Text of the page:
Jul 132014
 

If you have an SSD drive on your system, you may have added the discard option in /etc/fstab which will discard blocks not in use by the file system. Another way to achieve this is to use the fstrim command. Red Hat recommends use of fstrim over the discard option [1]. There is a nice article about TRIM [2] that explains why:

In order to optimize the performance of the SSD, I strongly advise you to avoid doing the TRIM operation in real time (whenever a file is deleted) because you would be putting an unnecessary extra amount of work over the SSD. In other words: You should not enable the discard option in fstab.
Instead, what I recommend is to run a script periodically to tell the SSD which blocks are free with the command fstrim. Doing this operation daily or weekly is more than enough. This way we do not lose any performance due to TRIM when deleting files and we periodically keep informed the SSD about the free blocks.

The article also describes some other advantages of fstrim.

Unless you really need online discard operations for performance, just discard that ‘discard’ option. đŸ™‚

Note added: there is an article about SSD optimization worth reading [3].

[1] https://access.redhat.com/documentation/en-US/Red_Hat_Enterprise_Linux/6/html/Storage_Administration_Guide/ch02s04.html
[2] http://blog.neutrino.es/2013/howto-properly-activate-trim-for-your-ssd-on-linux-fstrim-lvm-and-dmcrypt/
[3] https://wiki.debian.org/SSDOptimization/

  3 Responses to “Discard that ‘discard’ — Run fstrim on RHEL and rebuilds”

  1. can discard option be used if am running vm esxi 5.5 which has a directory on NAS mounted .OS is RHEL6. however the due to read write there is a chokage,which cause load to increase on vm and umount and mount of directory solves the problem temporarily..Will discard option help to reduce the wait states of write operations??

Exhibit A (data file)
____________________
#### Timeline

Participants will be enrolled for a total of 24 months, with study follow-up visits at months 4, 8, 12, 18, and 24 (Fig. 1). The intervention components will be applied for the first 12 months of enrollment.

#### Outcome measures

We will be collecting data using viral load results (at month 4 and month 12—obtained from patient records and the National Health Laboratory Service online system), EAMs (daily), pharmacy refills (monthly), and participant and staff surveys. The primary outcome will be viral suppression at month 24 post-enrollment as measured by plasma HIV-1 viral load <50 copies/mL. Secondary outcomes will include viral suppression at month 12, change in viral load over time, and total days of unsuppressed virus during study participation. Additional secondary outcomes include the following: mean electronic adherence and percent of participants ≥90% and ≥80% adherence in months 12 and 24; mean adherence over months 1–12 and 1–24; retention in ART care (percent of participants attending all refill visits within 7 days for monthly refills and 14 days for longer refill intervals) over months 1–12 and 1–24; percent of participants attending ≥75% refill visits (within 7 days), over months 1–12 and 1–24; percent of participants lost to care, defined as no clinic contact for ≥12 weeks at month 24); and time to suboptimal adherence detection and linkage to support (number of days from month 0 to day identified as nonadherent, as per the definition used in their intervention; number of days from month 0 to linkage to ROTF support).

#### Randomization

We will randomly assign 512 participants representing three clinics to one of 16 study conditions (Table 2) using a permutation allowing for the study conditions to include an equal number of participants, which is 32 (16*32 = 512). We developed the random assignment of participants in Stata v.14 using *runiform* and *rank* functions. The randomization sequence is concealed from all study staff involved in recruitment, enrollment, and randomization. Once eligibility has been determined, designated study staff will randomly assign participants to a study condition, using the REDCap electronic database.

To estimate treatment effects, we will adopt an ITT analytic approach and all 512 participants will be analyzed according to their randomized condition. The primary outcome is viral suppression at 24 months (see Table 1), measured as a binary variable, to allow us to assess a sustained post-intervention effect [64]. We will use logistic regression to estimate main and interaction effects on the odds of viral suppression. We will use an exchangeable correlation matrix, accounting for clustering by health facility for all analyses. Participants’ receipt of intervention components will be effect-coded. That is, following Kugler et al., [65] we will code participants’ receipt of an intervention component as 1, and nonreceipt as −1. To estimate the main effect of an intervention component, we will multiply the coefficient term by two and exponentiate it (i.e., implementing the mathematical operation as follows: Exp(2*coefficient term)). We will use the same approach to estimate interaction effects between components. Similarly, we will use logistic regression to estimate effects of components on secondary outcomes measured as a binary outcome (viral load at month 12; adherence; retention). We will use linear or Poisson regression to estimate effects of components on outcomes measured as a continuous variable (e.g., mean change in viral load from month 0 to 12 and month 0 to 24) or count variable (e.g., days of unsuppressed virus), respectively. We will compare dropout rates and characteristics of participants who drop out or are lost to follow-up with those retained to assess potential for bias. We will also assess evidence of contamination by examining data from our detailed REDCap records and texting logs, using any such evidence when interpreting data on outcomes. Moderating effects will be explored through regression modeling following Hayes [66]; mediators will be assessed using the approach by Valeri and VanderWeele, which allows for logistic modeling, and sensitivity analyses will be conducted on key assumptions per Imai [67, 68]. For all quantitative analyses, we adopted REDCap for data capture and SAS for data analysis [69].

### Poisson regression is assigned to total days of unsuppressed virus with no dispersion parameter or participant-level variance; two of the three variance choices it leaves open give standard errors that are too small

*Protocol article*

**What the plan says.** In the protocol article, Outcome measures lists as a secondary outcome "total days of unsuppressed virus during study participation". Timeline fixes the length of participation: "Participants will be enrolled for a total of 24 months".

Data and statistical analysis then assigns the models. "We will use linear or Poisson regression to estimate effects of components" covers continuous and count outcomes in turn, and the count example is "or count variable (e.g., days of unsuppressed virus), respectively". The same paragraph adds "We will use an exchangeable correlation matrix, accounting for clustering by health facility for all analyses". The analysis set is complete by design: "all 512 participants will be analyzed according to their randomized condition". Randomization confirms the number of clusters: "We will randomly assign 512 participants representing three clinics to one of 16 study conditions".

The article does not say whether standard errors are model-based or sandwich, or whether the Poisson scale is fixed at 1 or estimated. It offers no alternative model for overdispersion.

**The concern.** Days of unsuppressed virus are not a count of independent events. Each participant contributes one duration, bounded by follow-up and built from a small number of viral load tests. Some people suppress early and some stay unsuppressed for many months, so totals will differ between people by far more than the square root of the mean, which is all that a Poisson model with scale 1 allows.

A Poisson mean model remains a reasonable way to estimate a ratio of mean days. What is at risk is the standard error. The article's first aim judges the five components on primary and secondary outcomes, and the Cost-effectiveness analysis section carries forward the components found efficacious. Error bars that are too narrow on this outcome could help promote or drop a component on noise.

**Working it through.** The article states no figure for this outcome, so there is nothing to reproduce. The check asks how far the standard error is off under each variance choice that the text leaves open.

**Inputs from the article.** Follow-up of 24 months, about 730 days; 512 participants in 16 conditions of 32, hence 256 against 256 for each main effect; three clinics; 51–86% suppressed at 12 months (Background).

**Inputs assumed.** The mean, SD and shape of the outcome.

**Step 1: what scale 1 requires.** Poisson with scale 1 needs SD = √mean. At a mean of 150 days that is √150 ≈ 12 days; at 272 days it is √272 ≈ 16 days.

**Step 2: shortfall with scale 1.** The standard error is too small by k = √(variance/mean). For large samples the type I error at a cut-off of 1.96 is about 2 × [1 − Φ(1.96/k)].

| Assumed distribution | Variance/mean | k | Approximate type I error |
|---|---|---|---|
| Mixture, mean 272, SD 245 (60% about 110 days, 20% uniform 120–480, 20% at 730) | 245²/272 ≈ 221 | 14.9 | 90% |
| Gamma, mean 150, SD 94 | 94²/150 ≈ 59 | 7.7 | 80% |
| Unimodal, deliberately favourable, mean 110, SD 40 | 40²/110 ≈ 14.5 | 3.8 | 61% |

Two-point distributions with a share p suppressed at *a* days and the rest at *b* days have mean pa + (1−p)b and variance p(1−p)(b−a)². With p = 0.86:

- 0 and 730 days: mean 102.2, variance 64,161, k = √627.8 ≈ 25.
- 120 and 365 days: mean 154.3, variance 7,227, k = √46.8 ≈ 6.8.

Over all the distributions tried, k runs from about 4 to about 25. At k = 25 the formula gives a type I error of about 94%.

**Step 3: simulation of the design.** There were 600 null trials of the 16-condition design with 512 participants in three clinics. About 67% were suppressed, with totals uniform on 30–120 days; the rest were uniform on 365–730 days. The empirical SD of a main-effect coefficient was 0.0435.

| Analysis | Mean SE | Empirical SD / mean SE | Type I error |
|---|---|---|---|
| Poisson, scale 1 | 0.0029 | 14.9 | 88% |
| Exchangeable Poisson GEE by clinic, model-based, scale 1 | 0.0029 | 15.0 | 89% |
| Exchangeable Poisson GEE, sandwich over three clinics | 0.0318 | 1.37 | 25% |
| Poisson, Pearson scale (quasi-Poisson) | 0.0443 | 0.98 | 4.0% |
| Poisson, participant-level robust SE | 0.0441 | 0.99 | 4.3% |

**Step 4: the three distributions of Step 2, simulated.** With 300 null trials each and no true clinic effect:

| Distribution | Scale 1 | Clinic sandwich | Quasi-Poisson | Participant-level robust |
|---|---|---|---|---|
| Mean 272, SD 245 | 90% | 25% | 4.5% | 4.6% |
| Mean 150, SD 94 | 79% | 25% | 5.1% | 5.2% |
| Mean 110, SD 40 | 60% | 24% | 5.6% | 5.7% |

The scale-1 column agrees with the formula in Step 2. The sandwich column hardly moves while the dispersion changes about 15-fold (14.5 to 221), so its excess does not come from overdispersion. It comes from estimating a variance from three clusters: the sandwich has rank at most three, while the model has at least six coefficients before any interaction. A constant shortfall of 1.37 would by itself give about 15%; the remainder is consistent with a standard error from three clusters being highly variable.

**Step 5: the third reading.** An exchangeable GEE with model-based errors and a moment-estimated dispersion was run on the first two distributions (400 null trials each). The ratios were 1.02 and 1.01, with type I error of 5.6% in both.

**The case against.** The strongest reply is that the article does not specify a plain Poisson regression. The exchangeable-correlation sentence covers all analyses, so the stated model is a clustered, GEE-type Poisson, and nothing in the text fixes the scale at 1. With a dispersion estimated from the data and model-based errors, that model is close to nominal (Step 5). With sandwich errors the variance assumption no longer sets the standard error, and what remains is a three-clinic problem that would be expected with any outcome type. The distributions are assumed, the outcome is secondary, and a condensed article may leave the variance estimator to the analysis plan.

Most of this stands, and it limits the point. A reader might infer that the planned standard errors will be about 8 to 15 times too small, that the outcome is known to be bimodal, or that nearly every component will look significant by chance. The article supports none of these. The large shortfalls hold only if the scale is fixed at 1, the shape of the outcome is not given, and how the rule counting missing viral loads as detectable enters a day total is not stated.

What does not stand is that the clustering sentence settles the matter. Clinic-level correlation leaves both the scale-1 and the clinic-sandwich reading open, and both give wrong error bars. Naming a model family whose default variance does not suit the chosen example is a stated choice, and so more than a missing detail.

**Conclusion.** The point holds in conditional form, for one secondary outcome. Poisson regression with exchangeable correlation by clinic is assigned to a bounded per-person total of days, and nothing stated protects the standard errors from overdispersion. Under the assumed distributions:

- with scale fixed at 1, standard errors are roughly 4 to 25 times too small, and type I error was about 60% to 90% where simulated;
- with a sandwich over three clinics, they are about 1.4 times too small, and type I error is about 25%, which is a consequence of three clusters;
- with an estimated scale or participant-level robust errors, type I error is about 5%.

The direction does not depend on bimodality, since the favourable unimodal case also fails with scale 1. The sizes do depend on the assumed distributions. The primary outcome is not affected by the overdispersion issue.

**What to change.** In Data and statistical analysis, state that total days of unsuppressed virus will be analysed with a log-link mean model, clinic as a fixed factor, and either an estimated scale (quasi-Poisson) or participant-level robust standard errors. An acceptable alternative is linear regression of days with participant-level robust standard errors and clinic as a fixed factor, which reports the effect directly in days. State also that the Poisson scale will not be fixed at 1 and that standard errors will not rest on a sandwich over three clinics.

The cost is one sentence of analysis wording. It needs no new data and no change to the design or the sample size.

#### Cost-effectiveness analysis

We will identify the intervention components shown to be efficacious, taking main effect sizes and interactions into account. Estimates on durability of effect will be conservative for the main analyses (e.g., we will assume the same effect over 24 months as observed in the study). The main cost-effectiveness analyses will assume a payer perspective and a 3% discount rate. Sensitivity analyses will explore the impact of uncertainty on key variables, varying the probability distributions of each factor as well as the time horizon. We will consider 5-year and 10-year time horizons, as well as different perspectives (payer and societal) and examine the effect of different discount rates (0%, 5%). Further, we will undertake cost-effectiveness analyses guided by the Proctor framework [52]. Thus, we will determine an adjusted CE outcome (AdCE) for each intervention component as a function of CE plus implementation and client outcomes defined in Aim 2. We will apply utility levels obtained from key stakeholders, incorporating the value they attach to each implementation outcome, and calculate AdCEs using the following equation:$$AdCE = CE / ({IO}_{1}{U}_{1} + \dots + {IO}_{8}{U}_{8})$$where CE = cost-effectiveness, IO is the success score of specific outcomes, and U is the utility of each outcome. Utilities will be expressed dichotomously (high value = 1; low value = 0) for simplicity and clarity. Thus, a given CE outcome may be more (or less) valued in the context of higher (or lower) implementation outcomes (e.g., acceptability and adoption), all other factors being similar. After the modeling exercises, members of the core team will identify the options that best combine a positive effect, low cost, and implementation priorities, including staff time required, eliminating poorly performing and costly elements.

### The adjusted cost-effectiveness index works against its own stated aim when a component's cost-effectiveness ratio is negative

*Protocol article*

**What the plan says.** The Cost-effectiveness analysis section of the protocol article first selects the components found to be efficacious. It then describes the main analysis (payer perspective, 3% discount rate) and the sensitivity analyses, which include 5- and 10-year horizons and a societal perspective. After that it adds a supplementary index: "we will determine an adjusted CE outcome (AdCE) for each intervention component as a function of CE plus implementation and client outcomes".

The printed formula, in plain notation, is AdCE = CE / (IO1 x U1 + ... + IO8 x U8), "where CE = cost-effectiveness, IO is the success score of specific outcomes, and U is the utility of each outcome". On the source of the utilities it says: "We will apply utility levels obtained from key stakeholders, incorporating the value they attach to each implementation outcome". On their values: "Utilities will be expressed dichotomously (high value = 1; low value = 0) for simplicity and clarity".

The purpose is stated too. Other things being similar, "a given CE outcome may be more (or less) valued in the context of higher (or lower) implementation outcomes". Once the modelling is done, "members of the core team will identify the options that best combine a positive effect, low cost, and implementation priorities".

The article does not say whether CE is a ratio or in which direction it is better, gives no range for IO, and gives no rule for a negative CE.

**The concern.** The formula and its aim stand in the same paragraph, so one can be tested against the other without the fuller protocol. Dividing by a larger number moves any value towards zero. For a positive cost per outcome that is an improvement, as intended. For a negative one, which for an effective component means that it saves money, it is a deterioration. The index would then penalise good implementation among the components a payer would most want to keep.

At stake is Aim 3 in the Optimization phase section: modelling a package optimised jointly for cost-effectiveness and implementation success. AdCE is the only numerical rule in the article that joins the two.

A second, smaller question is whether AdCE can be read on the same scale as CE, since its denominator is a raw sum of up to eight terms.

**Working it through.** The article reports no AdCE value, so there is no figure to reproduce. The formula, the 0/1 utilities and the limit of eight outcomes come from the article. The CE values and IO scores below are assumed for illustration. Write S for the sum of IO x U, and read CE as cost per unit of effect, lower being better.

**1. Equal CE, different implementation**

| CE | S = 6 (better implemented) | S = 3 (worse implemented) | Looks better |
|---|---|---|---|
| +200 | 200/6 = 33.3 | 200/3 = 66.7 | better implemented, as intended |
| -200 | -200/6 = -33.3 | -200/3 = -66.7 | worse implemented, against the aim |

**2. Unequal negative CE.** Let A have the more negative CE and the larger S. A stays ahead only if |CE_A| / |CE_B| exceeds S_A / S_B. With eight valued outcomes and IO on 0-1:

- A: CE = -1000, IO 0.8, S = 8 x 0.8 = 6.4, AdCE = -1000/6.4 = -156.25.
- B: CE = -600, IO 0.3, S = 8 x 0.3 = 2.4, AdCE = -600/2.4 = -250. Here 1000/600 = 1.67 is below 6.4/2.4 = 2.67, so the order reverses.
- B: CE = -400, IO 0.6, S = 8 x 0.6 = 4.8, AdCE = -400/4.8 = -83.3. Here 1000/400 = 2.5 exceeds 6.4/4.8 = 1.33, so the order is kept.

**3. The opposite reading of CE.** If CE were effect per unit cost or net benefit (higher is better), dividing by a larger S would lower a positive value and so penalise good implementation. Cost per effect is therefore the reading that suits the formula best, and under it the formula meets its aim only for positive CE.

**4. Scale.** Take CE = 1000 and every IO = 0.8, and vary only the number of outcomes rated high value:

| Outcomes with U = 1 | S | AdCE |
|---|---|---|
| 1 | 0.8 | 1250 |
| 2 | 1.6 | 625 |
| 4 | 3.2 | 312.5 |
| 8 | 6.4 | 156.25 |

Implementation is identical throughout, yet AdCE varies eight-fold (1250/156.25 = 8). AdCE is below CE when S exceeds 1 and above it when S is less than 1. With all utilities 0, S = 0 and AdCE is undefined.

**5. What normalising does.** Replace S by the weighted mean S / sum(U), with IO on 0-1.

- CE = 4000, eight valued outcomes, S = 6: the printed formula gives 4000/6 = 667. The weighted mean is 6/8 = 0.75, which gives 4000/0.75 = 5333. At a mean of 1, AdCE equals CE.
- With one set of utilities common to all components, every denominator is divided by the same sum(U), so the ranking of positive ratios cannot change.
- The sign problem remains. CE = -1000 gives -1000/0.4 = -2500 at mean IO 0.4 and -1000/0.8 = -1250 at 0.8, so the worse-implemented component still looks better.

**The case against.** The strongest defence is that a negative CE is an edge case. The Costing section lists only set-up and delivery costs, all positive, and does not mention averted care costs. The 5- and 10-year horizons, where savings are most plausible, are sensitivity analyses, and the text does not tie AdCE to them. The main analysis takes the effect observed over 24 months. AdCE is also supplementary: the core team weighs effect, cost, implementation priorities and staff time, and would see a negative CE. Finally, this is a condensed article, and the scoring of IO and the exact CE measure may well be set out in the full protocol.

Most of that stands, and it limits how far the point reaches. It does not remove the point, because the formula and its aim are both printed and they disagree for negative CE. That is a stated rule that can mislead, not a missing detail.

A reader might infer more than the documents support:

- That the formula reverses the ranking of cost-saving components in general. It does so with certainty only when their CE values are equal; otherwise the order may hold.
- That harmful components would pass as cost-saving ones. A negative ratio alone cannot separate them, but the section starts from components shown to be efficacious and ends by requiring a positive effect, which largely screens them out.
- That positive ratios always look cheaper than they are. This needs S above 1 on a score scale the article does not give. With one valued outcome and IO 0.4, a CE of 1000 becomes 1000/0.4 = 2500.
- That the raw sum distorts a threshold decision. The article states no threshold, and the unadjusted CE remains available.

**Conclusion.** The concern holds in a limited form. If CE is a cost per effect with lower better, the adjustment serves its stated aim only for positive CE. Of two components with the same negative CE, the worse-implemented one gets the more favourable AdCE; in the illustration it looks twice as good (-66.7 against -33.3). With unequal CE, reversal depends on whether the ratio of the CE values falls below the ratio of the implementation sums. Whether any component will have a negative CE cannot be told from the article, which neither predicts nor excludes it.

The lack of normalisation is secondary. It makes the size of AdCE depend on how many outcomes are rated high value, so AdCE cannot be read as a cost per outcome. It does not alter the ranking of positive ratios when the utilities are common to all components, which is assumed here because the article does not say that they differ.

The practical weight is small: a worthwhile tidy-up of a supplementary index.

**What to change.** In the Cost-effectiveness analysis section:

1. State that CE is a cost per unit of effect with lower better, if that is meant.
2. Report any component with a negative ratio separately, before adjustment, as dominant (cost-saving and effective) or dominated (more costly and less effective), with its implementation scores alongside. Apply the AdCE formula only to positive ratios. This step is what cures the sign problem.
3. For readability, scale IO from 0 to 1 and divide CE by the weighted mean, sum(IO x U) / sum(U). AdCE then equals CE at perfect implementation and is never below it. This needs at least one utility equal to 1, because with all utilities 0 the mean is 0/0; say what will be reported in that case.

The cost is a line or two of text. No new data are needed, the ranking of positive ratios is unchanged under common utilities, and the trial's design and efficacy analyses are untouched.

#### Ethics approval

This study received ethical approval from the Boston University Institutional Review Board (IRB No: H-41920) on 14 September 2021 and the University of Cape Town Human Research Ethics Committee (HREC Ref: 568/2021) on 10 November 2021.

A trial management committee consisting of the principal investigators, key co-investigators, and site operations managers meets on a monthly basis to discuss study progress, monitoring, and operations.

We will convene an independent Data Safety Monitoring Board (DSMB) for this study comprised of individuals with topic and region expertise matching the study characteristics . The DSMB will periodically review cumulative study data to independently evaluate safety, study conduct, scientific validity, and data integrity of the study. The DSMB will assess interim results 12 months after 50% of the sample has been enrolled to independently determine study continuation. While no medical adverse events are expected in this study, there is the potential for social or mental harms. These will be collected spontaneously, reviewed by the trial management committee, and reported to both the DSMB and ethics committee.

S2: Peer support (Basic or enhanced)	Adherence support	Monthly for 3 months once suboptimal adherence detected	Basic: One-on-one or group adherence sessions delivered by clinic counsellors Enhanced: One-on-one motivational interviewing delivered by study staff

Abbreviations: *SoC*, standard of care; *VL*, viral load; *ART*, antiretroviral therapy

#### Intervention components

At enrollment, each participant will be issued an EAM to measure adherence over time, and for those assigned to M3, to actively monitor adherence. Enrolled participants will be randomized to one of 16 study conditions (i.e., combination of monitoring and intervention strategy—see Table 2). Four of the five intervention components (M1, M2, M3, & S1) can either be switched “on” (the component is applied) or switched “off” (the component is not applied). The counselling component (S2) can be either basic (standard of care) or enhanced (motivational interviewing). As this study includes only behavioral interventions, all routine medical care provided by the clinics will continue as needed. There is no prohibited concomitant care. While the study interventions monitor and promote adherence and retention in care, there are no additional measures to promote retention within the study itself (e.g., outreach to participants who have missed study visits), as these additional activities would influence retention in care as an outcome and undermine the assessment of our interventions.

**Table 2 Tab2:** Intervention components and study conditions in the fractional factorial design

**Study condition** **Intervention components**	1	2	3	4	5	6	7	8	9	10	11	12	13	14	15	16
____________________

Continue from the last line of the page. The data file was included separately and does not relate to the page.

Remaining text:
2. Depends is the NAS a linux NAS, what kind of storage is it using ? SSD’s or magnetic storage (regular HDD’s) For regular storage it is better to defragment the drives rather than use fstrim. If it’s SSD’s then performance may improve but here performance penalty is because of virtualisation and also accessing a NAS in a virtualised environment using SSD’s for the NAS may help.

  3. You can probably run the discard option on the NAS device itself. If the NAS is a regular PC running linux with some HDD’s. I dont think you can run it from the vm. Also fstrim/discard makes sense only if the Nas has SSD’s if it is regular HDD’s then a defragmentation may improve performance (defrag is bad for SSD’s). But in your case latency is introduced by several factors 1) virtualisation of OS in esxi 2) Network latency because network may be shared by more vm’s and host needs to transfer packets to vm’s virtualised nic’s even if there is only one vm 3) processing of the vm host 4) processing and specifications of the NAS device

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